Michael Burns an employe in the Environmental Protection Agency's hazardous-waste division, was misidentified in a Federal Report item Tuesday.
In 1981, the Environmental Protection Agency was one of the last federal agencies to get a full complement of Senate-confirmed political appointees. The agency went for six months without a confirmed administrator, and some top-level jobs were filled by temporary officials for more than a year.
Four years later, there's a sense of deja vu. The EPA has enough acting officials these days to start its own Screen Actors Guild local.
Two major divisions -- air, and solid waste -- are being run by acting officials and the water division chief is preparing to depart this month. The general counsel's office is also being handled on an acting basis by a career employe appointed to replace A. James Barnes, who moved up to become acting deputy administrator.
Barnes is expected to be confirmed this month as the agency's No. 2 official. But the White House has not nominated candidates for the other jobs, even though the air, water, and solid waste divisions are responsible for the agency's largest and most visible programs. The assistant administrator for solid waste, for example, oversees Superfund cleanups and the toxic-waste disposal law.
The agency's office of public affairs also lacks a permanent director, even though the EPA thought it had that job filled. Former EPA spokesman Rusty Brashear returned to the agency from the Interior Department last month, but barely had time to lay in office supplies when a call came from the White House. Brashear is a deputy press secretary there now, and the EPA is looking around. ISSUE IN BLACK AND WHITE . . .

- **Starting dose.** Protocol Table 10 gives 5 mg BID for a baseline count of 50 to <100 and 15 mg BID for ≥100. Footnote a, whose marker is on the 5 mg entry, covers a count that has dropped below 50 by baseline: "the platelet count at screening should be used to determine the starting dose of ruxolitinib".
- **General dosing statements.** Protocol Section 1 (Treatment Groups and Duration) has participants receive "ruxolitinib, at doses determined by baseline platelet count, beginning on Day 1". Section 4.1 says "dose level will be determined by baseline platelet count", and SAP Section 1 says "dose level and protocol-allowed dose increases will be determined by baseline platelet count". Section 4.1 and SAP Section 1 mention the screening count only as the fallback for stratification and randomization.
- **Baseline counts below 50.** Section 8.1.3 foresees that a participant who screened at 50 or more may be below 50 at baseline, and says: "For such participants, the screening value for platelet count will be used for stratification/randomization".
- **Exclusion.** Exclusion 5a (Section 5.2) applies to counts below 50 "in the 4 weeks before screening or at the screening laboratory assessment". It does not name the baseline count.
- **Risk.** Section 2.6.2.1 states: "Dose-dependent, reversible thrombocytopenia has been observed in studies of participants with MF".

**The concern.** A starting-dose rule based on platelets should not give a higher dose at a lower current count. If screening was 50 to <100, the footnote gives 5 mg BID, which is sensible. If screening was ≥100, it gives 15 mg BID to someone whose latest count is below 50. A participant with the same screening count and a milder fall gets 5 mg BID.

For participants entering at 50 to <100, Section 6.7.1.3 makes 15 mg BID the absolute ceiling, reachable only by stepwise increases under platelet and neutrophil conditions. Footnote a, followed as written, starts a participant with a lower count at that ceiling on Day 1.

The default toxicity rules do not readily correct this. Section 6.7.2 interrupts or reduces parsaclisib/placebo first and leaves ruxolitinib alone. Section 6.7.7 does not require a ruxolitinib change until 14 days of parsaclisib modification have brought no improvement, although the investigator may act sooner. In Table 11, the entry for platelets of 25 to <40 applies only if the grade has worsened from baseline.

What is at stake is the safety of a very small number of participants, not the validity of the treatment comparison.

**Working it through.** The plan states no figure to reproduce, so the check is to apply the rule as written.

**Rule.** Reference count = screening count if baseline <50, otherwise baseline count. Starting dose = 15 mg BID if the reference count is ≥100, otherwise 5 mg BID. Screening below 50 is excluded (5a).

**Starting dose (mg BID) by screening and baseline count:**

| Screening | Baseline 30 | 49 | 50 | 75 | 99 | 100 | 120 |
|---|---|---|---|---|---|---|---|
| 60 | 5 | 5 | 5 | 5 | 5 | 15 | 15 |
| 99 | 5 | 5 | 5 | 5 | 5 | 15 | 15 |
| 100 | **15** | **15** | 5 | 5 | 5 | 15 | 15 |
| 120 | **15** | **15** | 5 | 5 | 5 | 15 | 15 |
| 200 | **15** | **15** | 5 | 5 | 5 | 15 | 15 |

It appears that even within the wordy world of environmental regulation there is no issue too complex to be translated into a T-shirt. So it is that the EPA's prime purveyor of print-on-knit slogans has come up with two new models.
Both bear the words "Land Disposal," but the white shirts have a thumbs-down symbol and the black ones show it thumbs up.
The shirts were designed by Michael Brown, an employe in the hazardous-waste division, as a way of injecting a little levity (and a little simplicity) into a recent briefing on landfill regulations for Administrator Lee M. Thomas.
The EPA is under a tight congressional deadline to crack down on land disposal of leakable hazardous wastes, and internal pressure has been building between two key agency divisions over how broadly to interpret Congress' mandate.
The hazardous-waste office wants to see tough anti-landfill rules; the policy office would prefer a more "flexible" approach.
The T-shirts reportedly drew a laugh at the EPA briefing, but the last laugh may lurk elsewhere. When EPA officials showed up a few days later for a meeting on the landfill rules with the Office of Management and Budget, the OMB representative was wearing one of the black T-shirts. WASTE NOT, WANT NOT . . .
The EPA, under prodding from Congress, has proposed its first set of guidelines to encourage more government use of recycled materials. Appropriately enough, the first proposal deals with paper.
The proposed guidelines were issued under the Resource Conservation and Recovery Act (RCRA), which is better known as the law that regulates the disposal of toxic wastes. As its name implies, however, RCRA also was intended to encourage reuse of salvageable materials, and last year Congress tossed in some deadlines to nudge the EPA forward on that front.
The EPA responded by handing the task to one of its most vocal internal critics, toxic-waste expert William Sanjour.
The job is hardly a make-work assignment. Paperwork Reduction Act notwithstanding, the government is a leading purchaser of paper products and adds its share to the 45 million tons of wastepaper the nation generates each year.
The EPA hopes its guidelines will set an example for industry and boost the market for recycled paper. Sanjour said future guidelines probably will deal with recycling oil and rubber tires. The General Services Administration might be encouraged to buy retreads and the Pentagon to purchase recycled oil.